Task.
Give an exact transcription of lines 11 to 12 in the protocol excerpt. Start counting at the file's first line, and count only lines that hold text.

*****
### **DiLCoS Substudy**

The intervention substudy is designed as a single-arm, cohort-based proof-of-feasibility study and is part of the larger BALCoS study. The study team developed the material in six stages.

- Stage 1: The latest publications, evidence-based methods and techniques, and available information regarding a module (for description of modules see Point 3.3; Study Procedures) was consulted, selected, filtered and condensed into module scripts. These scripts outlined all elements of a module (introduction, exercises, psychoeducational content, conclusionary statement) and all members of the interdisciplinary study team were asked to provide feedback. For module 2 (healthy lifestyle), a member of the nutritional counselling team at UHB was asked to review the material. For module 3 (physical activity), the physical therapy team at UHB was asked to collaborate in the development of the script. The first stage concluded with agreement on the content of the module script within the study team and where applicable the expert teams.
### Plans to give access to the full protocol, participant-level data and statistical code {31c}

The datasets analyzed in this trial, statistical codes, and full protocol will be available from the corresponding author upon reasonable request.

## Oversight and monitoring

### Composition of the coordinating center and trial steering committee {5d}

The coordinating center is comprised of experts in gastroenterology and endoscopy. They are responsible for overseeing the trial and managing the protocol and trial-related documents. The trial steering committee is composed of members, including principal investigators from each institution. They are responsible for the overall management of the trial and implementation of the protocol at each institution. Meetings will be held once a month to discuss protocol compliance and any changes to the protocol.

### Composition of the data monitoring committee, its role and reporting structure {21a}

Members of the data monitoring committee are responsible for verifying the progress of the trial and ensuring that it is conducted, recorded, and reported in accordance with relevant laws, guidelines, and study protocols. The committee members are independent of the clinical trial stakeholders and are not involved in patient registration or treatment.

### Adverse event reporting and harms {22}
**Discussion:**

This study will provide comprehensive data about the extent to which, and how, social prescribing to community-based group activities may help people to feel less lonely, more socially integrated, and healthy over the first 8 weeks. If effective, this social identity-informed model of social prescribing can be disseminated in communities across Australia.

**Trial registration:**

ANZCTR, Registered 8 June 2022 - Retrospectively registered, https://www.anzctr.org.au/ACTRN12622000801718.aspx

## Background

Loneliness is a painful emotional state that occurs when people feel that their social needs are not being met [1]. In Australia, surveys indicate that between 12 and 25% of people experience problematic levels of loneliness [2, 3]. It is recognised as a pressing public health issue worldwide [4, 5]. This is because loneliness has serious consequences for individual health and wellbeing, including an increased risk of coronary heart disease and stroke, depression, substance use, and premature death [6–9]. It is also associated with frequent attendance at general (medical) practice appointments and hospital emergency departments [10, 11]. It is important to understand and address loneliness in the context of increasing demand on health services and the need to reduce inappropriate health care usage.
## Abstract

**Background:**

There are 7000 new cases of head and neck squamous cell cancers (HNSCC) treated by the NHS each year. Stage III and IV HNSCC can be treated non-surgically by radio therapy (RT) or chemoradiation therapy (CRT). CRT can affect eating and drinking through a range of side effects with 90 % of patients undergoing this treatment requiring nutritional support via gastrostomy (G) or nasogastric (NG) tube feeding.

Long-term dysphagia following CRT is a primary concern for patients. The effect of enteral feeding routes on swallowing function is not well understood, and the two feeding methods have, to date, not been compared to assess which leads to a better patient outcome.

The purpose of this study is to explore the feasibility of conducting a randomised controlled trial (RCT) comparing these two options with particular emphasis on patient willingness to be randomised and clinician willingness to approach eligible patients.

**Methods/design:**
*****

### Adverse event reporting and harms {22}
**Discussion:**